Not long ago, Adam Mosseri, the head of Instagram, posted a video saying Instagram is no longer a photo-sharing app and that the company is looking to lean into entertainment and video.
This new direction of Instagram will have much wider repercussions than one might initially think, especially for photographers, leading many of them to anticipate and look for alternatives. The timing couldn’t be more perfect with the official launch of the Glass platform.
In this article, Gustaf Jansson from Sweden – a photographer and an avid Fuji user, shares his first impressions of Glass as one of the early adopters of this new platform.
First of all, this text is not sponsored by the team behind Glass. I’ve paid for my first year of subscription to try it out. With that said…
As a photographer, the first half of 2021 was a rollercoaster for me. At least when it came to social media. I’m not against video, but it’s not for me. I guess no one missed the announcement Instagram made this summer. They will put their focus on video. So THAT’S why my likes just dropped like an elephant in the sea earlier this year? Ok, I didn’t have millions of likes before, but when both my posts and stories seemed to fall away from almost everyone, then what’s left?
I know, likes and views aren’t everything. But when you share your creations with the world and the engagement just shrinks month after month, you start to doubt your own work. For me, it was so close that I uninstalled the Instagram app and closed my account for good. What’s the meaning when I don’t reach an audience? Am I not good enough at what I’m doing? Is it even fun to shoot if people don’t like my work?
Such questions are the results from algorithms, at least for me. The more I thought about my Instagram account, the more I realized I needed to do it for myself, not for you, likes or anyone else. I put so much heart and passion into photography, and it must be worth it, for myself!
And as long as Instagram doesn’t give a f*ck about my stills, I don’t give a f*ck about their algorithms and tactics to get thousands of followers. So from now on, I just publish one post a month, my top ten shots that month with a long caption about every single picture. So now I have a monthly diary with the shots that means the most to ME! (and a pretty easily accessible portfolio if someone asks.)
So, what does all this has to do with Glass, the new subscription-based photography app/community? A lot, is the answer.
Glass is a relief for the brain in this digital world of hectic feed of reels, stories, influencers and hearts/likes. When I first opened up Glass, registered my invitation code and picked a profile picture, and I met a really simple UI. It’s not like anything else I’ve tried. There is just a feed with photos from the ones you follow on a chronological timeline.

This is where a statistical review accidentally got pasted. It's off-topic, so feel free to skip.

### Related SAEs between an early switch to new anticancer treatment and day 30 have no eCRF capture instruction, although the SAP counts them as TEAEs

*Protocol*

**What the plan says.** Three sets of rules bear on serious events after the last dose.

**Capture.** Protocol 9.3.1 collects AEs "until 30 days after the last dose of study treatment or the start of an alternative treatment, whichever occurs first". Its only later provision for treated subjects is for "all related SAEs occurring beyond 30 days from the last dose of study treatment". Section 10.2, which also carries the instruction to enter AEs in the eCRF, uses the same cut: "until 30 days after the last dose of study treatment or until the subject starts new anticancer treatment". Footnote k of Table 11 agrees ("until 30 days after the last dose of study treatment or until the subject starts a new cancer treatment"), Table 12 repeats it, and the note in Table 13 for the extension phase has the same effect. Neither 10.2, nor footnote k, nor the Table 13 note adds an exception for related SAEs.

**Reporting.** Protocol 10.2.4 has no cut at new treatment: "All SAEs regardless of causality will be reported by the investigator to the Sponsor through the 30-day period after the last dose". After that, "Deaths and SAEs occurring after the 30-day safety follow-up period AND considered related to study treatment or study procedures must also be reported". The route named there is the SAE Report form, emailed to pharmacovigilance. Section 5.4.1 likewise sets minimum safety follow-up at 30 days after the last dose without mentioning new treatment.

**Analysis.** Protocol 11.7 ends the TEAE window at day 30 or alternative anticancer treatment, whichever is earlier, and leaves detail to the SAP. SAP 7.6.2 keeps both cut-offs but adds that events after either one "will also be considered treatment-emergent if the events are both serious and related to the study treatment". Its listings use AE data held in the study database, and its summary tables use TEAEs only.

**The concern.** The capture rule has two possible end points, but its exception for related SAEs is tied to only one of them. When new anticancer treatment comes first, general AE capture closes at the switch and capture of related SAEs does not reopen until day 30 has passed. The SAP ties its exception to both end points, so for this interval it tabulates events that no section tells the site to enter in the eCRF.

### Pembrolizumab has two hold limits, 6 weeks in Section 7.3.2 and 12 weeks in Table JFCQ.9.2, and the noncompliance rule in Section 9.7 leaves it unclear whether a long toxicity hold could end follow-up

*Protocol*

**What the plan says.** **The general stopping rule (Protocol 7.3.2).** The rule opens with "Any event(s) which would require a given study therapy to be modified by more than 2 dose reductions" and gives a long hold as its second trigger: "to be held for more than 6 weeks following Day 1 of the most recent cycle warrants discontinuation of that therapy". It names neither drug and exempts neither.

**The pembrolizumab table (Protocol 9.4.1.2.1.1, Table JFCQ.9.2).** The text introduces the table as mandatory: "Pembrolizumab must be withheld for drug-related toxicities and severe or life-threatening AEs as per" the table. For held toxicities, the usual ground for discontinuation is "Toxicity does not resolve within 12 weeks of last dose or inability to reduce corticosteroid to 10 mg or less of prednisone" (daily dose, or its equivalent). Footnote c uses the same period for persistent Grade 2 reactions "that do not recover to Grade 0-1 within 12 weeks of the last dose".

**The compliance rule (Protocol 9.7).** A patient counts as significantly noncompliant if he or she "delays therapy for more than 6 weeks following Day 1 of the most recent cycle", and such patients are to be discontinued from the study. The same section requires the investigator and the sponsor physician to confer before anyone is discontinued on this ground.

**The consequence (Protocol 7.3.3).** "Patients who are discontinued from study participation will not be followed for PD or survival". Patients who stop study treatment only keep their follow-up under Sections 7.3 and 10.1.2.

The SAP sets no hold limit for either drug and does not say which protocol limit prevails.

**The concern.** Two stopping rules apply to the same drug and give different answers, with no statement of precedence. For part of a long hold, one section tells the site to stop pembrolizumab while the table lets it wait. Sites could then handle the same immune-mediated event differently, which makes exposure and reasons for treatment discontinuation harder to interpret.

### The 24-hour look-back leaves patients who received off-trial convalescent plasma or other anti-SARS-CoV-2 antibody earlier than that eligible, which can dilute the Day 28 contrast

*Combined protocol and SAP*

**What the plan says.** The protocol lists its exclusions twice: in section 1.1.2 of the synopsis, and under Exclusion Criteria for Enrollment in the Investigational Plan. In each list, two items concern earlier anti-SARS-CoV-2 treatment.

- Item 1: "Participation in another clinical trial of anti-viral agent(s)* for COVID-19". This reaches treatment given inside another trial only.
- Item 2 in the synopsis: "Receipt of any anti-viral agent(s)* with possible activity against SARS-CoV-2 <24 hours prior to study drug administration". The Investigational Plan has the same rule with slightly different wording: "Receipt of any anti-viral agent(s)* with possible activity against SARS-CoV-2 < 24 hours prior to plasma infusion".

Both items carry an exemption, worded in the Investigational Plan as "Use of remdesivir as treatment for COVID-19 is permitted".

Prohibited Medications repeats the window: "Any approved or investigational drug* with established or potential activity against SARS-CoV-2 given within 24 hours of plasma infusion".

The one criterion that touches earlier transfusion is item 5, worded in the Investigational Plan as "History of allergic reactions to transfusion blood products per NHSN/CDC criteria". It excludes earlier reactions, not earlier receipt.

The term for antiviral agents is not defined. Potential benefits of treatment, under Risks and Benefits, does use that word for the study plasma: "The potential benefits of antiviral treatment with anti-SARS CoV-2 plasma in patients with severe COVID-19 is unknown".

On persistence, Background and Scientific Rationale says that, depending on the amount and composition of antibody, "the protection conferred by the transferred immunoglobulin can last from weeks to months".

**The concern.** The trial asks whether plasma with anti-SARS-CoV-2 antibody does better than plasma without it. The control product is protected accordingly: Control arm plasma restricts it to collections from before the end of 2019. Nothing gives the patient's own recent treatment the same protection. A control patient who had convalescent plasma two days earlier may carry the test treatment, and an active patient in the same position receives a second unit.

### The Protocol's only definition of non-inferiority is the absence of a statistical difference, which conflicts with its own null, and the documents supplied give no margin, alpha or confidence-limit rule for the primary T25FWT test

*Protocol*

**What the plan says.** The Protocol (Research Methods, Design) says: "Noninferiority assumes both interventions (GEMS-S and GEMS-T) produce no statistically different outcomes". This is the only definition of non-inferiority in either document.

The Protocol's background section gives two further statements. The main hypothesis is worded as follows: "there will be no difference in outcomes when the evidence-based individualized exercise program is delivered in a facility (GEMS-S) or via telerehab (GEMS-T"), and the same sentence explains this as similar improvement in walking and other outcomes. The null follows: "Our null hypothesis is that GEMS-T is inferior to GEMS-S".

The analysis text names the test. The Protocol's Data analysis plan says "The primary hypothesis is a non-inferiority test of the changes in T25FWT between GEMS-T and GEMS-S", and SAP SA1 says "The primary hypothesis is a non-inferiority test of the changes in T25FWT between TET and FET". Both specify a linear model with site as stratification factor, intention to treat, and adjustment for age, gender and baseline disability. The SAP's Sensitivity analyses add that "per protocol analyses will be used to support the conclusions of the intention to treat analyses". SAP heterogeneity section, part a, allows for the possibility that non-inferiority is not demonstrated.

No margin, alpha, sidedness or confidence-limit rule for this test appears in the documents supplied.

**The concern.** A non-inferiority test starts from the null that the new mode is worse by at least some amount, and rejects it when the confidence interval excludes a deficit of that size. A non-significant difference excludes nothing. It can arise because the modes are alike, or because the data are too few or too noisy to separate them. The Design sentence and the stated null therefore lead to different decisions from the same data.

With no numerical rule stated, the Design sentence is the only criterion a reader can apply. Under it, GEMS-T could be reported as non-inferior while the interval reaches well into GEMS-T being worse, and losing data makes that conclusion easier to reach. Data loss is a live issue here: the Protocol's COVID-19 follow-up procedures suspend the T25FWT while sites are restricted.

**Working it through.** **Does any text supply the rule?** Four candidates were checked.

At the reach of a button, there is another feed with a list of Glass users and thumbnails of their gallery. And at last, your own profile page with your photos, your followers and the people you follow.
You can’t find likes, hearts, stories, ads, follower count, following count. No, nothing except photos and comments. The first day or two, after I’ve published some shots, one part of me really missed the like-trigger. Nothing happened. After some engagement in the form of comments and exploring others to follow, people started to follow me back.
A few days in and some more photos published, more accounts started to follow me. I guess my account shows on their ”explore-page”, I don’t know, really. But it’s nice! Sometimes I get notified that someone left a comment or an answer, and everyone is kind and happy. I don’t need to check every fifth second to look for likes. And the developers don’t need my attention because they don’t earn more money every time I open the app.
And they don’t need me to stay in the app as long as possible because I paid them to use the service. And THAT’S the best part about Glass. You pay a fair amount of money to meet other photographers, and as it is a paid service, you just meet people that actually care, at least in a wider ratio than Instagram.
What do I miss then? I really looking forward to the updated explore-section they’re working on. For now, you just see random accounts listed in an almost endless list. In the near future, the team will release some categories, so you, as the creator, will be able to add categories to your photos.
Another thing that would be nice in the future is the possibility to show your profile to potential customers, like a portfolio. That would give the platform a business purpose and, at the same time, just another reason for the fee.
What if millions of potential customers had access to this platform to find photographers? I don’t mean for selling stock photos, I mean for real work. They could be able to filter profiles by location, type of photographer etc, and then the users don’t just pay to access a platform with other photographers.
What don’t I miss? The like-button!
Okay, I actually miss some features in Glass, and yes, it has some glitches. To be honest, it’s not perfect. That would be insane as it’s a new app made by a team of two. But it’s an app with big potential, and I really hope that other photographers understand that. And that they don’t get scared because of the subscriber fee. Compared to all the equipment a photographer usually owns, this costs almost zero. But it has the potential to give so much in return.
Find me on Glass: @ gj_frames
“I’m born and raised in the cold land up north where we still have Kings and Queens, just like the old medieval days. Talking about the kings, Our King and I share the same name, Gustaf. I’m a full-time employed photographer for fun, and a full-(free)-time Fuji X photographer for passion! At work, I shoot products in all kinds of situations. With my Fuji setup, I focus on things that make me feel good, like my family, the streets of Gothenburg and the nature of Scandinavia. “